Tsang argued that political reforms embracing a democratic model that the majority of people trusted must come first.
He said Hong Kong’s many pressing problems could not be solved without a political model acceptable to the people, the major political parties, and the central government.
I don’t totally agree.
Of course, it would be best if all sides were happy with a new political model. But in today’s divided Hong Kong, it is like living in la-la land to think we can find a political model that satisfies all the main stakeholders.
Should we risk once again going through the rancor we went through triggered by the Aug. 31 framework in the hope that this time there will be a happy ending or should we tell ourselves we should take a break to focus on livelihood issues?
There is a simple reason why I say we are living in la-la land if we think we can find a political model acceptable to all.
The major stakeholders are too far apart ideologically for an acceptable solution to be found.
Over half of the people had hoped that reunification would make mainland China become more like Hong Kong, a free society. The other half had hoped reunification would make Hong Kong people more patriotic towards a rising China. Neither happened.
That largely explains why we are now divided into the pro-democracy camp, which consistently wins about 55 percent of the votes in elections, and the loyalist camp, which gets about 45 percent.
Executive Council convener Lam Woon-kwong talked about this divide on my TV show recently. He believes the only way political reforms can succeed is for the new chief executive to propose a framework and appoint an independent middleman to negotiate behind closed-doors with the major parties in the opposition and establishment camps.
The negotiations must be confidential, with neither side talking to the media. The chief executive, after laying down a framework, will stay out of the negotiations.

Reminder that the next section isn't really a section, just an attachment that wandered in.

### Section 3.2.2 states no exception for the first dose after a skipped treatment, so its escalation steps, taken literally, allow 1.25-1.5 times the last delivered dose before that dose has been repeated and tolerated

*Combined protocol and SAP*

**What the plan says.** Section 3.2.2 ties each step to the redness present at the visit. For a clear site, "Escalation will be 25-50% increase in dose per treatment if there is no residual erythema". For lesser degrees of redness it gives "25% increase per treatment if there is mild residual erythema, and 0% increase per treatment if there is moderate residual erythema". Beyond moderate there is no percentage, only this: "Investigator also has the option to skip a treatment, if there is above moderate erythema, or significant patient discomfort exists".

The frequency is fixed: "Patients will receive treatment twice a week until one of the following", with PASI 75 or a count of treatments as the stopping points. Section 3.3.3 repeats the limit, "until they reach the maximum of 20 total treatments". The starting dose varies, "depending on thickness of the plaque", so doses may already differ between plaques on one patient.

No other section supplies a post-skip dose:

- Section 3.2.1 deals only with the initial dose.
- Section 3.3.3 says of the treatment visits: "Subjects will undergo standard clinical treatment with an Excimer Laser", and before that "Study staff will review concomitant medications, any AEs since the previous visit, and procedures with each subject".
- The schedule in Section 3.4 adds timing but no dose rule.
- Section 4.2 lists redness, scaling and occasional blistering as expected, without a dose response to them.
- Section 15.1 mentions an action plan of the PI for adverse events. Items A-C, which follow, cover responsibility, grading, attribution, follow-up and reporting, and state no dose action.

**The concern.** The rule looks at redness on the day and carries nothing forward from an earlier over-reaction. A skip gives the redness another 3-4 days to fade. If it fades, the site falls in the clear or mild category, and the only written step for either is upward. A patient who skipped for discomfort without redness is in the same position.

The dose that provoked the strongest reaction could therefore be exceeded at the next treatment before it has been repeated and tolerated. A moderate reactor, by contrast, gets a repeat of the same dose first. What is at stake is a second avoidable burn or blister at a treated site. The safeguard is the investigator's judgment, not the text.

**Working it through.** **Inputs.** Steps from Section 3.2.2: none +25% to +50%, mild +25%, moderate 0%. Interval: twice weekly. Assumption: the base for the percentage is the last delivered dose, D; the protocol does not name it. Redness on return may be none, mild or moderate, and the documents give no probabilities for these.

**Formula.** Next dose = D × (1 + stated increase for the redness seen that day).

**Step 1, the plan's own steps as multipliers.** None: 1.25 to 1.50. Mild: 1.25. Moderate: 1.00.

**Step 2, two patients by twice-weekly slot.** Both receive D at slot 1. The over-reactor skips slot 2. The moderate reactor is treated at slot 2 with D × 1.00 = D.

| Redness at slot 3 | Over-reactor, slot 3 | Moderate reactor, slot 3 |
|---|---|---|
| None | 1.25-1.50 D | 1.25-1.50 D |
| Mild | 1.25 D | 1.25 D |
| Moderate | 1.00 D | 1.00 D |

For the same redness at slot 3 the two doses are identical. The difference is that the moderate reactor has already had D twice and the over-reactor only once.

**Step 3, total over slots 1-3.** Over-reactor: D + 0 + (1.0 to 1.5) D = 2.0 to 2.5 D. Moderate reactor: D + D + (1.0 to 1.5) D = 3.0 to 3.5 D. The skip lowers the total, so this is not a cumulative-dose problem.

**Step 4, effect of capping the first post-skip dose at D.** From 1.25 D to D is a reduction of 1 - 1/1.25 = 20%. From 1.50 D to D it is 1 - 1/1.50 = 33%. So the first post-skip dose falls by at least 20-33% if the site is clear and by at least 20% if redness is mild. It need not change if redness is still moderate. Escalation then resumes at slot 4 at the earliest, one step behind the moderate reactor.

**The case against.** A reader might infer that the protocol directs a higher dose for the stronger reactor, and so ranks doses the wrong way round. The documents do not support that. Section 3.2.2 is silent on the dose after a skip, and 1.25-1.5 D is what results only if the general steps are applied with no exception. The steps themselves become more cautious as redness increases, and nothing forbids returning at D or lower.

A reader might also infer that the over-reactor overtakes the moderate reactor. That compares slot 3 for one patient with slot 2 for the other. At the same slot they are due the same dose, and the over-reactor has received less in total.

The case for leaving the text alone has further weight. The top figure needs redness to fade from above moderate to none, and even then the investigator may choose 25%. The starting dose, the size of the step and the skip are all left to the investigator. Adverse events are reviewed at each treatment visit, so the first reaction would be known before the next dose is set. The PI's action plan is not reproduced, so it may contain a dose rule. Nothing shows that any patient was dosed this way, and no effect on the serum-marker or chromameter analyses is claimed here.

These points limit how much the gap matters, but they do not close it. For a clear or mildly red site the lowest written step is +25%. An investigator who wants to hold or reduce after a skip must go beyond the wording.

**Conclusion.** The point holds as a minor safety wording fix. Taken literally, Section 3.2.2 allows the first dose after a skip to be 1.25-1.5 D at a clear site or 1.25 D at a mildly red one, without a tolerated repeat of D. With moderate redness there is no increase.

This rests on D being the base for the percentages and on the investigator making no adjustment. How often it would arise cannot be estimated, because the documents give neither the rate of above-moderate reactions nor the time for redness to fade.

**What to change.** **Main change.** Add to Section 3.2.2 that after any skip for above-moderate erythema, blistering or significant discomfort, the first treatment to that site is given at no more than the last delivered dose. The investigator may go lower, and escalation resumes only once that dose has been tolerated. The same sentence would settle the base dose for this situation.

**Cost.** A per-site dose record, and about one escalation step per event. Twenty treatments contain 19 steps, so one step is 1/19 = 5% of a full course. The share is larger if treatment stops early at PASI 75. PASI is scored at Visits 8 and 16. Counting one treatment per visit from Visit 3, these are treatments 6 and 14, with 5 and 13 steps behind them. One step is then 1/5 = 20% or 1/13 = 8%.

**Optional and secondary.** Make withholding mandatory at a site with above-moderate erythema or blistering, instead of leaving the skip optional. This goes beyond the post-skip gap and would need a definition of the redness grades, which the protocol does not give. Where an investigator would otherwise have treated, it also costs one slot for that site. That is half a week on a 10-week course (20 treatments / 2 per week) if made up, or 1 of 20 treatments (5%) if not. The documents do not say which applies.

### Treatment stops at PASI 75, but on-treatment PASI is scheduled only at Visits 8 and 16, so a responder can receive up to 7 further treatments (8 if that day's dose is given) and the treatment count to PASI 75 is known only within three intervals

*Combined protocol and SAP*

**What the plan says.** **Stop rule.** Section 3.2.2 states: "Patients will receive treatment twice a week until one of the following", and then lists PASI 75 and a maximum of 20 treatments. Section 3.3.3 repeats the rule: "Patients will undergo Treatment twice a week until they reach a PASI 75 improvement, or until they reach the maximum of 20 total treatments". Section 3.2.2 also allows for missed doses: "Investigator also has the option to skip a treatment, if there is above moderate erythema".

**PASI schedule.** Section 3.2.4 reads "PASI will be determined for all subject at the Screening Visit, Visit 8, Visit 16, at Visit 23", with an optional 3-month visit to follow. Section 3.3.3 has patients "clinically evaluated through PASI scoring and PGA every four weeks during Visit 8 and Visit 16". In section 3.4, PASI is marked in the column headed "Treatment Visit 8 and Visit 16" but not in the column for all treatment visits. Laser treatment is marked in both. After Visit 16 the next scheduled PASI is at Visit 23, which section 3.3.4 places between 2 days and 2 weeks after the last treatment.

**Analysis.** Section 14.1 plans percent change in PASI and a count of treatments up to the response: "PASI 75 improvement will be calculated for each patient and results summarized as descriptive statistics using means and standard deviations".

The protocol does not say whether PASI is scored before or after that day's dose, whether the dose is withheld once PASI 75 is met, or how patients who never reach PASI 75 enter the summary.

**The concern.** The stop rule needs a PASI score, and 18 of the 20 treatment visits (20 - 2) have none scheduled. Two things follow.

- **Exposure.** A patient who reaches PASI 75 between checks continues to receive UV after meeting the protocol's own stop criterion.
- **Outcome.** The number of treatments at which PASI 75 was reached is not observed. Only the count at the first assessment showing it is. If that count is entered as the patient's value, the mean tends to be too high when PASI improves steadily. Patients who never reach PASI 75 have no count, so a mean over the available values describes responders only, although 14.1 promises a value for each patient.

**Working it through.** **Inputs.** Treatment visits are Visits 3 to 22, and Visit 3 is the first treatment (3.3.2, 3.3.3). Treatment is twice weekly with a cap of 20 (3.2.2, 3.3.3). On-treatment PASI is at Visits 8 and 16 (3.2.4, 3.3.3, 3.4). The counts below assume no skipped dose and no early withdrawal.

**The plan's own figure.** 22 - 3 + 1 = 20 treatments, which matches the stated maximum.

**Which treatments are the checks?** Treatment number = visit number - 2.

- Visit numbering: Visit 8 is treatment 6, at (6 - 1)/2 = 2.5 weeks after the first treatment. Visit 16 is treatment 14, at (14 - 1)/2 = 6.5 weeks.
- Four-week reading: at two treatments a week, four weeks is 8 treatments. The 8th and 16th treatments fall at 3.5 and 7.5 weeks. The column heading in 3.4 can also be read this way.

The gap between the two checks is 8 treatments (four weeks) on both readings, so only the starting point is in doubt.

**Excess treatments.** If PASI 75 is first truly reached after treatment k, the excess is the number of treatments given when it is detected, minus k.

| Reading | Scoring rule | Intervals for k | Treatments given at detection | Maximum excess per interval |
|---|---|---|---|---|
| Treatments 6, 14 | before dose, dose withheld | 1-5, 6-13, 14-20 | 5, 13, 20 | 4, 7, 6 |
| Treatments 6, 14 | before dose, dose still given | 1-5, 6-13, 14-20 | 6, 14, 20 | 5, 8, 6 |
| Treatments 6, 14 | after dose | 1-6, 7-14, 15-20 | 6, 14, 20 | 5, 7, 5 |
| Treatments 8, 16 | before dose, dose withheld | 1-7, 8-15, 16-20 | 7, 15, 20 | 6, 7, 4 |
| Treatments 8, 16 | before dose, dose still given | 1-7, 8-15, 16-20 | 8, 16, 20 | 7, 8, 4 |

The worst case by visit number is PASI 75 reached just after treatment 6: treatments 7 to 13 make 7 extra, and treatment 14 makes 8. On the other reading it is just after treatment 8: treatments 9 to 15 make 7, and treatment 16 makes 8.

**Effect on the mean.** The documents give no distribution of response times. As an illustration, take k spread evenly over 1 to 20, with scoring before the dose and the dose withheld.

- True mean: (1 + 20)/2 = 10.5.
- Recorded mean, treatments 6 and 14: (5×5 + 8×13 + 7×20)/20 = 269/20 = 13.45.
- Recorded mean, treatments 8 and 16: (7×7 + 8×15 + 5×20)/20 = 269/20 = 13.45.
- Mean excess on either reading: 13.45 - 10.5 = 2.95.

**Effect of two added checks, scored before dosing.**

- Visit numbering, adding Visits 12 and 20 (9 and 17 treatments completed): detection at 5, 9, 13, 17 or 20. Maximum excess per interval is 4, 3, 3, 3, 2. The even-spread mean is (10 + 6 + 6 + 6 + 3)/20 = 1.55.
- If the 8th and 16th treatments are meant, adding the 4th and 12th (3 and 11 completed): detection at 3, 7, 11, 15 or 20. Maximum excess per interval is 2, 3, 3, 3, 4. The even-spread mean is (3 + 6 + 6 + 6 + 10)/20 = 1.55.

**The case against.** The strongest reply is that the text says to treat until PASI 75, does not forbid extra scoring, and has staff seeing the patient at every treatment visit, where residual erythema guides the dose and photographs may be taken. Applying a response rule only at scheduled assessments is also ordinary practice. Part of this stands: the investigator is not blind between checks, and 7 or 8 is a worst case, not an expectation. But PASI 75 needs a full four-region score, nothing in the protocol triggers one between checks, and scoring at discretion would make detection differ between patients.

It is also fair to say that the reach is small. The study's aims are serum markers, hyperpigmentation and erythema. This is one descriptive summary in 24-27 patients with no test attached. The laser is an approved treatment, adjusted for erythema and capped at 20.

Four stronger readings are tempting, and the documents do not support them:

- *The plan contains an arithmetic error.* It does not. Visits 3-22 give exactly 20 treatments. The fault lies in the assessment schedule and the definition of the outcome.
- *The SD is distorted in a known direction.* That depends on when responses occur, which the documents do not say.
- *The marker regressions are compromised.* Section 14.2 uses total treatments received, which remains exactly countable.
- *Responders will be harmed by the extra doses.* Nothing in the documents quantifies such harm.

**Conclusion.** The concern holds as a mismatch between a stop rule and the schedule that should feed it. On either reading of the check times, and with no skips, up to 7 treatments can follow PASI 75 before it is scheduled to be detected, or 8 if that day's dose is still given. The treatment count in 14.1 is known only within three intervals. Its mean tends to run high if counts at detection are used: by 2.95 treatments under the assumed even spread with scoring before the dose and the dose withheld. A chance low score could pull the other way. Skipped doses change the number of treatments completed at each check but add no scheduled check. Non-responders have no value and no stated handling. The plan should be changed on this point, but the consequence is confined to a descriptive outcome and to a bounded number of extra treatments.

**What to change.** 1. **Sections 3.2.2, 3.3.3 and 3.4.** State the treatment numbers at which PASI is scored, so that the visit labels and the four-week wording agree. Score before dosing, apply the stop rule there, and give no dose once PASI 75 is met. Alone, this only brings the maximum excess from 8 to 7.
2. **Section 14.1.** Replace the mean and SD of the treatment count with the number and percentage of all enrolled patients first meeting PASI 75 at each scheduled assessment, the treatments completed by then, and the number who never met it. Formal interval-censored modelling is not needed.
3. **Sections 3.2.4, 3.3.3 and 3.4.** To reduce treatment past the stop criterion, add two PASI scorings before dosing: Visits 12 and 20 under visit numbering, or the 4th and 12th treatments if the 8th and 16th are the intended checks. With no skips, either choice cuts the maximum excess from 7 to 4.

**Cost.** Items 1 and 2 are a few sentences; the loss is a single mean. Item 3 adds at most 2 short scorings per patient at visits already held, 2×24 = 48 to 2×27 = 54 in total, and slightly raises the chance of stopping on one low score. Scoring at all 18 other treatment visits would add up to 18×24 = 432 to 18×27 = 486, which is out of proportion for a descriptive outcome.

Once a compromise is reached, it will be the job of the chief executive to sell the framework to the central government by assuring mainland leaders that nothing in the agreed framework can threaten national security or weaken Beijing’s sovereignty over Hong Kong.
This sounds like a good plan that could actually work if all sides are serious about finding a compromise framework.
My worry is that the chief executive election has increased the central government’s mistrust of the opposition camp.
It is obvious that the democracy camp gave all its 300-plus votes to John Tsang only because the central government preferred Carrie Lam, not because Tsang has proven himself to be a better leader.
Central government leaders must be furious that the opposition never gave Lam a chance to prove herself but demonized her instead as “CY Leung 2.0″ just because Beijing supported her.
It will be next to impossible for Beijing to trust the opposition anytime soon.
And it will be politically self-defeating for the opposition to embrace Lam as the chief executive even though she won 777 votes, far more than Leung’s 689.
The number 777 can sound like a Cantonese swear word. I expect the opposition to make use of this to mock Lam in the same way it mocked Leung’s 689 votes.